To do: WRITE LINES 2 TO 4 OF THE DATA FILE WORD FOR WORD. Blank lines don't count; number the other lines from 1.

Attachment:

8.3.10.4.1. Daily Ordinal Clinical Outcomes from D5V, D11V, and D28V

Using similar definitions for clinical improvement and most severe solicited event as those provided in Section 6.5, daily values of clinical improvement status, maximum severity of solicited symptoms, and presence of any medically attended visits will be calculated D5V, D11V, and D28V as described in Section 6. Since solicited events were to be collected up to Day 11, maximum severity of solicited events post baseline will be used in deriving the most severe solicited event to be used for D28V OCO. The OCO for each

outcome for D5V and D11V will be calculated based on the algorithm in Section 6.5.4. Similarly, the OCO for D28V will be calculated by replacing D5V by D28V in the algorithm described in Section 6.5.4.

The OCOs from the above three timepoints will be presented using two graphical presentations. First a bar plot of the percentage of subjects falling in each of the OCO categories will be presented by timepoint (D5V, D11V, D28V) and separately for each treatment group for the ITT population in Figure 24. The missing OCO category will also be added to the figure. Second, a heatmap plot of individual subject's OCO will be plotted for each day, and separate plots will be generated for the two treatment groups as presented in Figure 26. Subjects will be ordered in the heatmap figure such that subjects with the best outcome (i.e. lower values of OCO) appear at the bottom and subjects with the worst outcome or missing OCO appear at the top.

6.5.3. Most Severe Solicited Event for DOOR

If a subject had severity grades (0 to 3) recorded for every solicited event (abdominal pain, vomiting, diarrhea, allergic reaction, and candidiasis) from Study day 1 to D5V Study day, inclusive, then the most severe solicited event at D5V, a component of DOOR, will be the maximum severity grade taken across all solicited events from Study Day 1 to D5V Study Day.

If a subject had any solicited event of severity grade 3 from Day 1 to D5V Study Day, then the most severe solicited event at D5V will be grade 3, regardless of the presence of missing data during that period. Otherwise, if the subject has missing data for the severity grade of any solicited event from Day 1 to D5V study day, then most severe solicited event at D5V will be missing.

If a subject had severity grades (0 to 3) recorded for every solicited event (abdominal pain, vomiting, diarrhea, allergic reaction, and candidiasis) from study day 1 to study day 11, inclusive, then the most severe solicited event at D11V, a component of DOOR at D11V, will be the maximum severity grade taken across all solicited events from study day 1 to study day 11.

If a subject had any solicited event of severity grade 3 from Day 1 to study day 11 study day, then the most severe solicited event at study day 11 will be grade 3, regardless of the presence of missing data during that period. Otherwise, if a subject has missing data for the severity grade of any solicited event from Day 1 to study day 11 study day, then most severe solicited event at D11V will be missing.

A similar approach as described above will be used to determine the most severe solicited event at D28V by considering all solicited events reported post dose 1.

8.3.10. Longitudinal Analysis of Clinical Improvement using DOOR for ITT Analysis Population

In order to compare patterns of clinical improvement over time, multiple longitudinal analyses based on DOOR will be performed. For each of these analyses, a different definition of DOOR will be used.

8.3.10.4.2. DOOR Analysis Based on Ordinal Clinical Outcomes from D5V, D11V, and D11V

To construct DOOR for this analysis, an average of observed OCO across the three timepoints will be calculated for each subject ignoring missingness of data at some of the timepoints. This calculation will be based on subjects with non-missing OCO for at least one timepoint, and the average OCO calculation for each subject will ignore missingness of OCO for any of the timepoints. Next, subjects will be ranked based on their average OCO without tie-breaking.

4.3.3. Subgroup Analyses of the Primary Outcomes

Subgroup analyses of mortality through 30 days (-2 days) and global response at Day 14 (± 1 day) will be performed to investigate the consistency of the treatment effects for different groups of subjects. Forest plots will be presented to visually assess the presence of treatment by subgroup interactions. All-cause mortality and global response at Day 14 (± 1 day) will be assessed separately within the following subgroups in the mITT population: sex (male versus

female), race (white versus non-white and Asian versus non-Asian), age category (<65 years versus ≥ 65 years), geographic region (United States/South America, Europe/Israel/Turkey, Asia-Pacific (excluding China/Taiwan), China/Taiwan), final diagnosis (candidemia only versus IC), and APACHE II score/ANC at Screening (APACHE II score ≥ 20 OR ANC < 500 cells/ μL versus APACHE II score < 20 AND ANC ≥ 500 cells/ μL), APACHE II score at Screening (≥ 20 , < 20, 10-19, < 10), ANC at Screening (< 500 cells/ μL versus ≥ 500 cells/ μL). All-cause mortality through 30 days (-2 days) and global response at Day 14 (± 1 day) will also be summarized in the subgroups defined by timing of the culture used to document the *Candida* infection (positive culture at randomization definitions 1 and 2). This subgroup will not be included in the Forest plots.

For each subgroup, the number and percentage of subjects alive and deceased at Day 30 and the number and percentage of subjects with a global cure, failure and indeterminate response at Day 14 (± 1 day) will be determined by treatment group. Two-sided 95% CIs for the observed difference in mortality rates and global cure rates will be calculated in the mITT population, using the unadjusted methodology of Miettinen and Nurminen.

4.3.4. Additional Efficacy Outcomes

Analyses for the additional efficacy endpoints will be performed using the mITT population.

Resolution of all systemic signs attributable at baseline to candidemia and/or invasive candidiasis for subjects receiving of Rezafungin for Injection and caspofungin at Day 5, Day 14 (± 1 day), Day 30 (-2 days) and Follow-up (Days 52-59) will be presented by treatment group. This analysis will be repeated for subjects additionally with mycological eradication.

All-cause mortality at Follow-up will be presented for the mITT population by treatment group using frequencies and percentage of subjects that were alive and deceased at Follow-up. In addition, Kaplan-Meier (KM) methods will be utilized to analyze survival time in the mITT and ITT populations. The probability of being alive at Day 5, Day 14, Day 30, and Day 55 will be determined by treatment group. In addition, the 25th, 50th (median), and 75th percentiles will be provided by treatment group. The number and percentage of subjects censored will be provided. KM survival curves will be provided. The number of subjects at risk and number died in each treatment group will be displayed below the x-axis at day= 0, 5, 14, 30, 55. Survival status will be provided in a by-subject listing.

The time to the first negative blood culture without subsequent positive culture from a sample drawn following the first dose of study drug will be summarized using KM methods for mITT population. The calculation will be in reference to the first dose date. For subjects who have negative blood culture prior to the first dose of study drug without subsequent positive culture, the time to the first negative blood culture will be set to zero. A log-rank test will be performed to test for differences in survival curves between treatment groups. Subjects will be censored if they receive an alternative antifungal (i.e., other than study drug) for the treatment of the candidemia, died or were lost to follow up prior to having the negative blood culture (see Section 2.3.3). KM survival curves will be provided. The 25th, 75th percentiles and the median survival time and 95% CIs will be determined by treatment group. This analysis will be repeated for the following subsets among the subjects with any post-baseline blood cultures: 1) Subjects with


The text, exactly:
Using similar definitions for clinical improvement and most severe solicited event as those provided in Section 6.5, daily values of clinical improvement status, maximum severity of solicited symptoms, and presence of any medically attended visits will be calculated D5V, D11V, and D28V as described in Section 6. Since solicited events were to be collected up to Day 11, maximum severity of solicited events post baseline will be used in deriving the most severe solicited event to be used for D28V OCO. The OCO for each

outcome for D5V and D11V will be calculated based on the algorithm in Section 6.5.4. Similarly, the OCO for D28V will be calculated by replacing D5V by D28V in the algorithm described in Section 6.5.4.

The OCOs from the above three timepoints will be presented using two graphical presentations. First a bar plot of the percentage of subjects falling in each of the OCO categories will be presented by timepoint (D5V, D11V, D28V) and separately for each treatment group for the ITT population in Figure 24. The missing OCO category will also be added to the figure. Second, a heatmap plot of individual subject's OCO will be plotted for each day, and separate plots will be generated for the two treatment groups as presented in Figure 26. Subjects will be ordered in the heatmap figure such that subjects with the best outcome (i.e. lower values of OCO) appear at the bottom and subjects with the worst outcome or missing OCO appear at the top.